How Smart is Artificial Intelligence?

A recent article challenges the humanization of AI and machine learning; let’s reconsider comparisons with human abilities

MIT Initiative on the Digital Economy


Photo credit: Getty Images/Chinnawat Ngamsom

By Irving Wladawsky-Berger

“We speak of machines that think, learn, and infer. The name of the discipline itself — artificial intelligence — practically dares us to compare our human modes of reasoning with the behavior of algorithms,” writes Oxford doctoral candidate, David Watson, in his recently published article The Rhetoric and Reality of Anthropomorphism in Artificial Intelligence. “Despite the temptation to fall back on anthropomorphic tropes when discussing AI, however, I conclude that such rhetoric is at best misleading and at worst downright dangerous.

The impulse to humanize algorithms is an obstacle to properly conceptualizing the ethical challenges posed by emerging technologies.”

What do we mean by intelligence? In 1994 the Wall Street Journal published a definition which reflected the consensus of 52 leading academic researchers in fields associated with intelligence: “Intelligence is a very general mental capability that, among other things, involves the ability to reason, plan, solve problems, think abstractly, comprehend complex ideas, learn quickly and learn from experience. It is not merely book learning, a narrow academic skill, or test-taking smarts.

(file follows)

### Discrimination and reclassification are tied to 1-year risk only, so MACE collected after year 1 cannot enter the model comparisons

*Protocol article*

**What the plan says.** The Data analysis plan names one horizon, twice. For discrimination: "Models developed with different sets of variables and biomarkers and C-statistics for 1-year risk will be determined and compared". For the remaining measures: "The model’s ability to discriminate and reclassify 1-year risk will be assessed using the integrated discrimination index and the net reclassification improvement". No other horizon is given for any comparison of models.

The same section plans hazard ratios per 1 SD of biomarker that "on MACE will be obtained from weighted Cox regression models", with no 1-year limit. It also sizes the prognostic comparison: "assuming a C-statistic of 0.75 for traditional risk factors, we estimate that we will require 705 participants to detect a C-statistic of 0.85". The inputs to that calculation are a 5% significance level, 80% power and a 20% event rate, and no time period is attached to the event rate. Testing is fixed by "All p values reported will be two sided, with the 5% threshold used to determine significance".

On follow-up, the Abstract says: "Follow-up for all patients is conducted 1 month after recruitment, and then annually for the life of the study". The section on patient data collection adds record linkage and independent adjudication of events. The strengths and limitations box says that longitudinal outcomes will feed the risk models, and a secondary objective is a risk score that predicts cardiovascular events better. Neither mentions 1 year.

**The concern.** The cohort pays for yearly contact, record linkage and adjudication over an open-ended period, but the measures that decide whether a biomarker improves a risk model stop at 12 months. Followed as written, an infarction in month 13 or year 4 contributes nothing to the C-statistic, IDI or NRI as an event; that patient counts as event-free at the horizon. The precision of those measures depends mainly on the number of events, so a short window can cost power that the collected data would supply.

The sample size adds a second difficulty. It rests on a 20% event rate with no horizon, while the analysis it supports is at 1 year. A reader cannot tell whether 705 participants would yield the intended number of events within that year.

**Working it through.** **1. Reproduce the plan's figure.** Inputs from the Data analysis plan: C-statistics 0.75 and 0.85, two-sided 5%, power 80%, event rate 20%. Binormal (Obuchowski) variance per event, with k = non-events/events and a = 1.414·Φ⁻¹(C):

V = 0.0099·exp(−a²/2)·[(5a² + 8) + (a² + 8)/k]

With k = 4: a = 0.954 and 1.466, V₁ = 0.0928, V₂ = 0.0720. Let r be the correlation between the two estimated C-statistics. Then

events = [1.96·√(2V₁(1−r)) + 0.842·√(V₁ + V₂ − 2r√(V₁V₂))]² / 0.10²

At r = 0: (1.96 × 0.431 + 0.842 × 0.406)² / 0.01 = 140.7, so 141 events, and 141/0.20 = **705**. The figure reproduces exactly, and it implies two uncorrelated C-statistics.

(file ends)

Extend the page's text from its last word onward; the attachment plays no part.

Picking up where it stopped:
Rather, it reflects a broader and deeper capability for comprehending our surroundings — ‘catching on,’ ‘making sense’ of things, or ‘figuring out’ what to do.” This is a very good definition of general intelligence— the kind of intelligence that’s long been measured in IQ tests, and that, for the foreseeable future, only humans have.

On the other hand, specialized intelligence — the ability to effectively address well-defined, specific goals in a given environment — is the kind of task-oriented intelligence that’s part of many human jobs. In the past several years, our increasingly smart machines have become quite proficient at handling a variety of such specialized intelligent tasks. AI technologies are approaching or surpassing human levels of performance in vision, speech recognition, language translation, the early detection and diagnosis of various forms of cancer, and other capabilities that were once viewed as the exclusive domain of humans.

Machine learning has played a central role in AI’s recent achievements. Machine learning grew out of decades old research on neural networks, a method for having machines learn from data that’s loosely modeled on the way a biological brain, — composed of large clusters of highly connected neurons— learns to solve problems. Each node in an AI neural network is connected to many other such nodes, and the links can be statistically strengthened or weakened based on the data used to train the system. Most recent AI advances have been based on deep learning algorithms, a powerful statistical technique for classifying patterns using very large training data sets and multi-layered deep neural networks, where each successive layer uses the output from the previous layer as input.